Next weekend, Downtown Binghamton will once again become a playground for artists worldwide to showcase their talents through stories and creativity.
This year the LUMA lineup includes artists from Ukraine, Southeast Asia, Barcelona, Madrid, Budapest, Bucharest and, of course, Binghamton. From Friday, Sept. 9 through Saturday, Sept. 10, 8:30 p.m. to 12:15 p.m., the sidewalk will be brimming with food trucks and vendors, bringing life to the Binghamton community.
Joshua Bernard, co-founder and operations director of LUMA, said sharing new artwork is what LUMA is all about.
“I think the most exciting thing we can hope for is that folks come away with a slightly different sense of what art can be,” Bernard said. “That they connect with a different kind of artwork they’ve never connected with before and they feel something.”
At LUMA, organizers also aim to have as much input from the community as possible. To make the festival more accessible, tickets are free for everyone who attends, and this year LUMA is using its mapping technology to offer experiences to the Binghamton youth. Architects, engineers and members of the LUMA team created 2D versions of the buildings to give students under 13 years old the chance to enter still drawings on materials the LUMA team has provided.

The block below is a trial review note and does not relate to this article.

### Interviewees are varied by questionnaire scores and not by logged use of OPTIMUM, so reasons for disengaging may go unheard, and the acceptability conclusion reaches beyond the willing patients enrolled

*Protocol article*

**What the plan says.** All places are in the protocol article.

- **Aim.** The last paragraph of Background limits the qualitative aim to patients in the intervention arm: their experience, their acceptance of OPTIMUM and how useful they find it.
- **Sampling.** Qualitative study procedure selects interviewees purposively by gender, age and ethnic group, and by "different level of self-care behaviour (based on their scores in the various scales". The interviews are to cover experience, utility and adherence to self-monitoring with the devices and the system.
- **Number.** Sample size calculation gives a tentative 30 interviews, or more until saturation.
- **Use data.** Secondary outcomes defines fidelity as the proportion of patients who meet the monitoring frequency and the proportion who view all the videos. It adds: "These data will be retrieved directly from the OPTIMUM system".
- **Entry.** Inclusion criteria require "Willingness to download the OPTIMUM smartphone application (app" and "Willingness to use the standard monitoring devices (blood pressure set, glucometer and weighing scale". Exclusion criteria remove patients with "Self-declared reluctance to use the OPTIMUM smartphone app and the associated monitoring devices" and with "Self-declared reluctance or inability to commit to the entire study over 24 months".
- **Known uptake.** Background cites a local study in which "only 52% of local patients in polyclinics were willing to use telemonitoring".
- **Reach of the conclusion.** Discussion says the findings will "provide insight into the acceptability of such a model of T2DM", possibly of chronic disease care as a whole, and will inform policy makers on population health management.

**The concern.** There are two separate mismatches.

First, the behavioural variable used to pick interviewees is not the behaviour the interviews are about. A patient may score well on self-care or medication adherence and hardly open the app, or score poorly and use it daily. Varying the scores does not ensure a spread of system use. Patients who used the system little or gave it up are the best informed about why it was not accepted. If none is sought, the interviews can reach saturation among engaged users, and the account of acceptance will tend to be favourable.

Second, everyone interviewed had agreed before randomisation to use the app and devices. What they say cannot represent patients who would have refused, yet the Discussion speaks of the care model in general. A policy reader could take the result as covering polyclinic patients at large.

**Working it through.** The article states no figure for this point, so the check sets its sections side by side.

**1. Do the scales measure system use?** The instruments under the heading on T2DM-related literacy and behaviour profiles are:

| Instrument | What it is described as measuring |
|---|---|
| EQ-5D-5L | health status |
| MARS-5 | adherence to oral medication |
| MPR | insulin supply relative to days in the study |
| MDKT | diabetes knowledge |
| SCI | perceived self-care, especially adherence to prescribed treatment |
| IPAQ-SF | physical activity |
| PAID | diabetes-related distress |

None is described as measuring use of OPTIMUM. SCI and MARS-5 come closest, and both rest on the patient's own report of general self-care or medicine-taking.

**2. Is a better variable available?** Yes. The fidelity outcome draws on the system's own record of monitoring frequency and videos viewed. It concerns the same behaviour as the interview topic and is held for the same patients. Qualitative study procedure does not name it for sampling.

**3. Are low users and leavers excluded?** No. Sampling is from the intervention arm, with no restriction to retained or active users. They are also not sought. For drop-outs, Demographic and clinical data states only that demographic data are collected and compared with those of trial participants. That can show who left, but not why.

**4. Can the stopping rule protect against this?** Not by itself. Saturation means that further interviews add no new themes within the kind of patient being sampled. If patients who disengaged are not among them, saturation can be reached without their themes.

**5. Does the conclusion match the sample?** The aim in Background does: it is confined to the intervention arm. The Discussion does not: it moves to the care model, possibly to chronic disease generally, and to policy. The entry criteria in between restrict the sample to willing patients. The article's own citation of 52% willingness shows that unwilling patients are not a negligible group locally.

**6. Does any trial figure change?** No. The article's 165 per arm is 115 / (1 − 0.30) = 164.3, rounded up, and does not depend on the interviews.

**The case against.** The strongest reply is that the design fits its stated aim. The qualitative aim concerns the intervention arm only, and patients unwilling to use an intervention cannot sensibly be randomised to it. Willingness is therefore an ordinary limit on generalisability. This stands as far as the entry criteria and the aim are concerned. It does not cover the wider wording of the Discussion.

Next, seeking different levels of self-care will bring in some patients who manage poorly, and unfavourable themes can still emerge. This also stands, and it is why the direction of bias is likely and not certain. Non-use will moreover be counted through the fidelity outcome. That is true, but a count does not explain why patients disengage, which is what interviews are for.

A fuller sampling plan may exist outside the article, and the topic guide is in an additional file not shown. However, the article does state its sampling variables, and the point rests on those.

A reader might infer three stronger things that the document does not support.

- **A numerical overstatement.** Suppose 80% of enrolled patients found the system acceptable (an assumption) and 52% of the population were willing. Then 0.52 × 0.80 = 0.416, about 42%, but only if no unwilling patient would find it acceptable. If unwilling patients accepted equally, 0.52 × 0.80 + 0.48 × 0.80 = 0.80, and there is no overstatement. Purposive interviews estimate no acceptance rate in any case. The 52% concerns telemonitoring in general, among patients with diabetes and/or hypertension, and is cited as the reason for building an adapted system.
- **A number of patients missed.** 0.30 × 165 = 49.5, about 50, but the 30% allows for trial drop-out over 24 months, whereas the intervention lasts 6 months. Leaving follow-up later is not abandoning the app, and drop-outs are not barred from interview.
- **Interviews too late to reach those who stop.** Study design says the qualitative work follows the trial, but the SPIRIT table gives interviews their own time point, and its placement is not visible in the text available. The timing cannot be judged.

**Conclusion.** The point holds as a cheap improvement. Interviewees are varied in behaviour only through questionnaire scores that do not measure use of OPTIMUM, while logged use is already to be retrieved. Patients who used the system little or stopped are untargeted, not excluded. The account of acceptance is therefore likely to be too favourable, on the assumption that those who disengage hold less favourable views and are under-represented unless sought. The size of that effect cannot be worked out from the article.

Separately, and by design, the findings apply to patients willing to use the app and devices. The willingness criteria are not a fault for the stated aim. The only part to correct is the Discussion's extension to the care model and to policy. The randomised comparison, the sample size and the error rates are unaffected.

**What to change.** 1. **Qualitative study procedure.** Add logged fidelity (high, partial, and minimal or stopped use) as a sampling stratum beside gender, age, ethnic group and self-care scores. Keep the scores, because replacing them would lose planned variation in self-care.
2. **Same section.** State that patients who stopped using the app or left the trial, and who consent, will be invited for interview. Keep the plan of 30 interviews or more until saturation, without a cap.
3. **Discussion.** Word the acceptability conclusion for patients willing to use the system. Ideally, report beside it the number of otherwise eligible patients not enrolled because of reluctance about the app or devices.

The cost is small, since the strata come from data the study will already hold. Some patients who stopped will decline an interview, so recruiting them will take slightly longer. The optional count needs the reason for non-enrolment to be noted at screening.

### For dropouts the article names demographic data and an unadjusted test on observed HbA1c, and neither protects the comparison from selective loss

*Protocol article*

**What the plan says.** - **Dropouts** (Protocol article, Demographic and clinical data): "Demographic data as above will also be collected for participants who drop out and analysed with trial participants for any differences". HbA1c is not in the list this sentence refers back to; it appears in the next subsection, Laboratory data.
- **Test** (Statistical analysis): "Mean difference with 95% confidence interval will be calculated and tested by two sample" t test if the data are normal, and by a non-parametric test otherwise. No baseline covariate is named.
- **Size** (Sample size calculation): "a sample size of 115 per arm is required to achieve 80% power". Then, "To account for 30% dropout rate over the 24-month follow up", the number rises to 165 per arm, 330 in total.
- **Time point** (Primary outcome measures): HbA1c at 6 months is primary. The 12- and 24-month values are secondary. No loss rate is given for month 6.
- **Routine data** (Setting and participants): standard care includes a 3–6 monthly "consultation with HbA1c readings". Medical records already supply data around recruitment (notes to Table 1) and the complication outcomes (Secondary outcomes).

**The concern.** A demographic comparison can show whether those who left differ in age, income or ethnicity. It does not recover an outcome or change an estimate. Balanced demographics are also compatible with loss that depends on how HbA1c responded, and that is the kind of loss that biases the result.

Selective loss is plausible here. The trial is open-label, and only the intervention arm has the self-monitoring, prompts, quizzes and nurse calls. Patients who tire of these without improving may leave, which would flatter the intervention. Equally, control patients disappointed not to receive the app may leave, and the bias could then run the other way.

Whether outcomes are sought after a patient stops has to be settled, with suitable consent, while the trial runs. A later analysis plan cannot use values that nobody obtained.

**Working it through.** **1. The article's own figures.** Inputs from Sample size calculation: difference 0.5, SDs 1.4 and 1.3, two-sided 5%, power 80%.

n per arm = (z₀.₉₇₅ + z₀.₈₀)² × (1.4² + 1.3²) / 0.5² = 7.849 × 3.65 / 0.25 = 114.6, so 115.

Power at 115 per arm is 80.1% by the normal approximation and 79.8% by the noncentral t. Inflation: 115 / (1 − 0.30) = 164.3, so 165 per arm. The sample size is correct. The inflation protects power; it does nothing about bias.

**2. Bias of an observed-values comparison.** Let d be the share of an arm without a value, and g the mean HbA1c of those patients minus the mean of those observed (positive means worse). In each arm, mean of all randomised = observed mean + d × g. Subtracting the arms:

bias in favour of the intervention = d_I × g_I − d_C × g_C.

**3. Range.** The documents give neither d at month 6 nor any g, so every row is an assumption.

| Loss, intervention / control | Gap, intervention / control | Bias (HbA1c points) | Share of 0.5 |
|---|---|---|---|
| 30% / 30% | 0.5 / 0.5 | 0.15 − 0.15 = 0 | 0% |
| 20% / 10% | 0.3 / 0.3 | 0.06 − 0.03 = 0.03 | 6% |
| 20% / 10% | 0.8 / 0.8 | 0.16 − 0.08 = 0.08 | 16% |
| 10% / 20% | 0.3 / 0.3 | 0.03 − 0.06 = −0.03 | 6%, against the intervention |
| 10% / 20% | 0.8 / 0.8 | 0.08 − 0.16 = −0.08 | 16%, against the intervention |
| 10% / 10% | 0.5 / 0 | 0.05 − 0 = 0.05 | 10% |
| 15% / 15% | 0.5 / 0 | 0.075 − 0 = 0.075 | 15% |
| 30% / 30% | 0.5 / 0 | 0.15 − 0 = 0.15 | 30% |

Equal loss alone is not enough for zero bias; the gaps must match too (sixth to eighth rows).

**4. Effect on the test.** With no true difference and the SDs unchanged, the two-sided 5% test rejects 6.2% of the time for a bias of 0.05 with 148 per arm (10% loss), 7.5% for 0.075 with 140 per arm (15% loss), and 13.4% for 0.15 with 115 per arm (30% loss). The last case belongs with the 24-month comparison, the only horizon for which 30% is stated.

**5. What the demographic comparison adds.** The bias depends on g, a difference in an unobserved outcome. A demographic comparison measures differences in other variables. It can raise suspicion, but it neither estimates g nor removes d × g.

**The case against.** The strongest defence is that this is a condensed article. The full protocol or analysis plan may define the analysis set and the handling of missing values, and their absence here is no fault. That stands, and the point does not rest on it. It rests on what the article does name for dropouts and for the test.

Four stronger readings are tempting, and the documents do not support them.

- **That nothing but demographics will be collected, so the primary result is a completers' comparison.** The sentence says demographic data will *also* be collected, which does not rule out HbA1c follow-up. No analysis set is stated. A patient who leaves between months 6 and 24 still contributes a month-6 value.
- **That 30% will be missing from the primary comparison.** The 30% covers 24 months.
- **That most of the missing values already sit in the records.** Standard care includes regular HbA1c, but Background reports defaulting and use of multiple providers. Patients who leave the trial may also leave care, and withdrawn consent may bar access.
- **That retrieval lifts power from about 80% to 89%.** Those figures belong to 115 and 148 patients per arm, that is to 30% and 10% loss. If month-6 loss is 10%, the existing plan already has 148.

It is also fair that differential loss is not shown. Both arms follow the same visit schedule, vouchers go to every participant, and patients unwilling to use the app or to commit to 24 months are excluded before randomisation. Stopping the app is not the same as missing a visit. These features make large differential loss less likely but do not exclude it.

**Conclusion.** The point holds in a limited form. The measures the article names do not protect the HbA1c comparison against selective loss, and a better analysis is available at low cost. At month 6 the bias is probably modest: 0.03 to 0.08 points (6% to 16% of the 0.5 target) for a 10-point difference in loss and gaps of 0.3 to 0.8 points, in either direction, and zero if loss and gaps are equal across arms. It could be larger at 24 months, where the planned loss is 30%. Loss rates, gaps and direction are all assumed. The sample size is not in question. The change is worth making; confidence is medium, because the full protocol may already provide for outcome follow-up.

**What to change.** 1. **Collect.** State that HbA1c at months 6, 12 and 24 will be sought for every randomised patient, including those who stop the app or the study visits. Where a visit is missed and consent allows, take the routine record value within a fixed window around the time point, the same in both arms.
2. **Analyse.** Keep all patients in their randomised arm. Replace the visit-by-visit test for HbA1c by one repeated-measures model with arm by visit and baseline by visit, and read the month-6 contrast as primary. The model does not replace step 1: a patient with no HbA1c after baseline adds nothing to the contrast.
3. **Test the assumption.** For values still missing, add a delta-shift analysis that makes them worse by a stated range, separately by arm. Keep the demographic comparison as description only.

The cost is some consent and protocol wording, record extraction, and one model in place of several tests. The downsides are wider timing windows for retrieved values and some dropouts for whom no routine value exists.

Next weekend the works of these students and acclaimed artists will be projected over numerous buildings, including 84 Court St., 79 Collier St. and 65 Hawley St. You can also spend $8.50 on an extra ticket to see the special feature — an immersive art performance created by Playmodes, an artistic team from Barcelona. Their piece “Horizons” will be shown in the State Street Parking Ramp, where light and composition will play together. This will be the second time the LUMA festival has included a parking ramp in its festival lineup.
“Part of the fun of LUMA is using the Binghamton landscape, and anytime you’re going to do an immersive arts festival like this you’re going to use whatever assets you have,” Bernard said.